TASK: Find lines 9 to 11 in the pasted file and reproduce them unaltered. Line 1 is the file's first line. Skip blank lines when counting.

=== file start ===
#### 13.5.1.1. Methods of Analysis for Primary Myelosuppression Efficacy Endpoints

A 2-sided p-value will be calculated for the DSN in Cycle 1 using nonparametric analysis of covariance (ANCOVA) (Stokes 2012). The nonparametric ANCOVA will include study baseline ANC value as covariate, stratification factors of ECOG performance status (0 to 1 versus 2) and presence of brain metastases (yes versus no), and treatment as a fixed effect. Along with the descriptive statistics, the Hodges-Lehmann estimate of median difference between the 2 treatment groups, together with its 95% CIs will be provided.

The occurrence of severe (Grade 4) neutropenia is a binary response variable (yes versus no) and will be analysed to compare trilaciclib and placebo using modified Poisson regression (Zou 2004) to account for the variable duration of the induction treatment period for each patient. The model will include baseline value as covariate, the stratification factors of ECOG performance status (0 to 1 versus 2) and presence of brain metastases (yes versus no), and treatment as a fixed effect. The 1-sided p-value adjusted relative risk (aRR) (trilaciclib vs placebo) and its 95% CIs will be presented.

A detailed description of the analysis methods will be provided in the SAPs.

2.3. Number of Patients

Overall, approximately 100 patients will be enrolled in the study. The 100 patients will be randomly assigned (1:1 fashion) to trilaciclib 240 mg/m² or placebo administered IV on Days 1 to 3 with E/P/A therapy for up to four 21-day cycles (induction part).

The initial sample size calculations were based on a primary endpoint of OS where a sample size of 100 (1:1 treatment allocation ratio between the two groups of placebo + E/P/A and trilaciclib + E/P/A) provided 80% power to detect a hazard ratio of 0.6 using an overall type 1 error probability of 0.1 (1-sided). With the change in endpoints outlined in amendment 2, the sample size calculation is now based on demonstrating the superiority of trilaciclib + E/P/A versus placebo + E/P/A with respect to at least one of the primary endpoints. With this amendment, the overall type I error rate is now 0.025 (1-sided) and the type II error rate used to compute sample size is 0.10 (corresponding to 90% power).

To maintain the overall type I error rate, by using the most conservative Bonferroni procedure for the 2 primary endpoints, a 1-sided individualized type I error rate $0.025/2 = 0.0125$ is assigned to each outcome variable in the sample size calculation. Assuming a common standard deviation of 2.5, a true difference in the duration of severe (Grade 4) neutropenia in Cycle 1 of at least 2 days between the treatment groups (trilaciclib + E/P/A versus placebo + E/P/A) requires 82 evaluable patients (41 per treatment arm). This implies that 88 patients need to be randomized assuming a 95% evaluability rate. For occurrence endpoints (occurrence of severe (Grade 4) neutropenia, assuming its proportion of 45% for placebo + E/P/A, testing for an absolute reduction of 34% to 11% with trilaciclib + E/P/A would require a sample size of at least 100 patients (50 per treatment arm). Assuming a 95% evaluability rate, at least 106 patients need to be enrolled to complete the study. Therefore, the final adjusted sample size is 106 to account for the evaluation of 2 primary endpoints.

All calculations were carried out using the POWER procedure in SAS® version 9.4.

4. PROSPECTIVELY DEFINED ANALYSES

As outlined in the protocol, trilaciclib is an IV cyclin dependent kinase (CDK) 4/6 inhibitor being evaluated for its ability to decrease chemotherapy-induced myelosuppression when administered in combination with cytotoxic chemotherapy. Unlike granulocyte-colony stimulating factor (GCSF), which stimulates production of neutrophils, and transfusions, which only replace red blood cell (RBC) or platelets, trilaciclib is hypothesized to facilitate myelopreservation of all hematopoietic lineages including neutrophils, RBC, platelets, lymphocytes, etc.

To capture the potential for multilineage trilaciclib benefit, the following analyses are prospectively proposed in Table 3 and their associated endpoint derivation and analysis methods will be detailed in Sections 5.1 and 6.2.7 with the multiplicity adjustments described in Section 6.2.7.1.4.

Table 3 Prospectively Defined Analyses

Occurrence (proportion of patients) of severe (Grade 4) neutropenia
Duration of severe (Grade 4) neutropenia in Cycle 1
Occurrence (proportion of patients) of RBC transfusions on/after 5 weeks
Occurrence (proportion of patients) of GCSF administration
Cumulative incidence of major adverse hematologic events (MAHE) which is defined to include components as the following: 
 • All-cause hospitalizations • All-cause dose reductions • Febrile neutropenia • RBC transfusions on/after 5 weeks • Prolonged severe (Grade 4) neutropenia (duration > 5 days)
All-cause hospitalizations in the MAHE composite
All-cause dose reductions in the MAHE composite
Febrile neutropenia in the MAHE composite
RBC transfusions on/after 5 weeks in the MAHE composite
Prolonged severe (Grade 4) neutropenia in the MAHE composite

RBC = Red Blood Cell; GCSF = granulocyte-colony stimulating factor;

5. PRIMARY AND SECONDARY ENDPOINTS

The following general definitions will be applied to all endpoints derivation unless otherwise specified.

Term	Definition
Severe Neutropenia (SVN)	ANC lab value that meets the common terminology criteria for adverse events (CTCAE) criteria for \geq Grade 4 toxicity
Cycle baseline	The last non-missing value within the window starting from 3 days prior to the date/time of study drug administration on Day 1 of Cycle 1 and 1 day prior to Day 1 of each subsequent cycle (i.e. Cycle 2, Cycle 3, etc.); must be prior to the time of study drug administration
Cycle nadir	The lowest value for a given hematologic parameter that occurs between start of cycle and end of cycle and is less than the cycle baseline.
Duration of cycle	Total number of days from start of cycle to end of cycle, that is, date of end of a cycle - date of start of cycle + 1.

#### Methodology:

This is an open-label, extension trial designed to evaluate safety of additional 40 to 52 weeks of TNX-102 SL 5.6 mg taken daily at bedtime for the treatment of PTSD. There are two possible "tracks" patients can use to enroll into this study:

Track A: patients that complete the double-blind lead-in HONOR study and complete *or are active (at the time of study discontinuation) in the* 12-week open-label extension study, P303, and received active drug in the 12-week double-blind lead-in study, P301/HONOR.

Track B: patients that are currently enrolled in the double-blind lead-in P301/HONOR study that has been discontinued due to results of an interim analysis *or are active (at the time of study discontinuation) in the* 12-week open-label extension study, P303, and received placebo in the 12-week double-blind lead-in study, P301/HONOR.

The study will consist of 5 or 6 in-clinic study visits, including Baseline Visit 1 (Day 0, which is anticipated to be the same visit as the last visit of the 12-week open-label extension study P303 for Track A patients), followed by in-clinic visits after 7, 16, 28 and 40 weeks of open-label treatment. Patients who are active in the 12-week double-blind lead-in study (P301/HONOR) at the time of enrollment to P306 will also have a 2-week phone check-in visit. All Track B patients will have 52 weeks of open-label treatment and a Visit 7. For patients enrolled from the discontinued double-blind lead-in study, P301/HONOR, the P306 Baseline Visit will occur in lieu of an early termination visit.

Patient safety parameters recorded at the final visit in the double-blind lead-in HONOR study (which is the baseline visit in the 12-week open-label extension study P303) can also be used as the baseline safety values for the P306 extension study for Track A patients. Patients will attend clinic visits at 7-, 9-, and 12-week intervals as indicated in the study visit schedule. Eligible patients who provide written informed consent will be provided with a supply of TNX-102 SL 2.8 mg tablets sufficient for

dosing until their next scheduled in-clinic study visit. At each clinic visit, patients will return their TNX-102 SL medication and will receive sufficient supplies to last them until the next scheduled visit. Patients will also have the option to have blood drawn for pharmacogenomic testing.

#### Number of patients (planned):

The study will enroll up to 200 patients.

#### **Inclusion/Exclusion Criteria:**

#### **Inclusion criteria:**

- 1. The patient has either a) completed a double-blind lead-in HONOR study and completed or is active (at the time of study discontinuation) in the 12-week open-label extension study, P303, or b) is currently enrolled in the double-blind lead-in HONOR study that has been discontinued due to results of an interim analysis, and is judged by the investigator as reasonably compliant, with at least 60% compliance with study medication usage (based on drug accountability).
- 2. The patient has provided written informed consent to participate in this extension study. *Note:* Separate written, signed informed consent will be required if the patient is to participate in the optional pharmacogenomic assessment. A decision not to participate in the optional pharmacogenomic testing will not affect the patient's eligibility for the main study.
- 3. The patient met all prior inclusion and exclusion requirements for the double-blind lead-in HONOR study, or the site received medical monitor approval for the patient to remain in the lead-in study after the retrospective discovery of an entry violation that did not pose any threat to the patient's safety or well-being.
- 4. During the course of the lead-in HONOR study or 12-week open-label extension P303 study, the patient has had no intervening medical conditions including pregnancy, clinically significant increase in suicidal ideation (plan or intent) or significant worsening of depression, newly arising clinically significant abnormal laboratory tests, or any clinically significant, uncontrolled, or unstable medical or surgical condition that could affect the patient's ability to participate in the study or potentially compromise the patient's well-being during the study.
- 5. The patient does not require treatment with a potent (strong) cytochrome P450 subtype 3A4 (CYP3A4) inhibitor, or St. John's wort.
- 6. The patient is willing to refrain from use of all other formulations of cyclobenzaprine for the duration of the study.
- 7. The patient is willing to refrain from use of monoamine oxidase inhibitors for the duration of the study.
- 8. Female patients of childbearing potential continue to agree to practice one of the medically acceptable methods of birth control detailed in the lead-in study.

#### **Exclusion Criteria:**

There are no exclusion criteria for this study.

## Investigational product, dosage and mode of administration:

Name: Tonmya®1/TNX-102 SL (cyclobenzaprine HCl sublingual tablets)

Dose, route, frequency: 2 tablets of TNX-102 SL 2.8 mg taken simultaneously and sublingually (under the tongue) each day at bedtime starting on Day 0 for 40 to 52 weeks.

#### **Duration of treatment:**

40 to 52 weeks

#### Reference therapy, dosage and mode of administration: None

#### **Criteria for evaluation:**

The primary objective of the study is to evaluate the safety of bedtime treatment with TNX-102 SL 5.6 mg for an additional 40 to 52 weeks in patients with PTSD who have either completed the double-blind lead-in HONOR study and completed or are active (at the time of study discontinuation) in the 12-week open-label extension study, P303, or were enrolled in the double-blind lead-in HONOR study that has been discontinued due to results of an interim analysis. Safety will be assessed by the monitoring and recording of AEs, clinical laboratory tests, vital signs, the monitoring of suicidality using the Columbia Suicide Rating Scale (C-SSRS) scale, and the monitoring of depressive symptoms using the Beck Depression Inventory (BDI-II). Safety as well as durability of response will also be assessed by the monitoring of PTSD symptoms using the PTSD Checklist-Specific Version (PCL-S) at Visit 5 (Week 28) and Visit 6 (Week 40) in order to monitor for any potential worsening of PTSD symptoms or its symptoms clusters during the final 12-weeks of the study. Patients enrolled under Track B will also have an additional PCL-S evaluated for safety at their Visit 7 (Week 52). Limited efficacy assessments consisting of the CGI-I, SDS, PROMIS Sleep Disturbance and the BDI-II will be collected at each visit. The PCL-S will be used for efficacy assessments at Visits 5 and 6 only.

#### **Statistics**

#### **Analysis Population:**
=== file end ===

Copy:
All calculations were carried out using the POWER procedure in SAS® version 9.4.

4. PROSPECTIVELY DEFINED ANALYSES

As outlined in the protocol, trilaciclib is an IV cyclin dependent kinase (CDK) 4/6 inhibitor being evaluated for its ability to decrease chemotherapy-induced myelosuppression when administered in combination with cytotoxic chemotherapy. Unlike granulocyte-colony stimulating factor (GCSF), which stimulates production of neutrophils, and transfusions, which only replace red blood cell (RBC) or platelets, trilaciclib is hypothesized to facilitate myelopreservation of all hematopoietic lineages including neutrophils, RBC, platelets, lymphocytes, etc.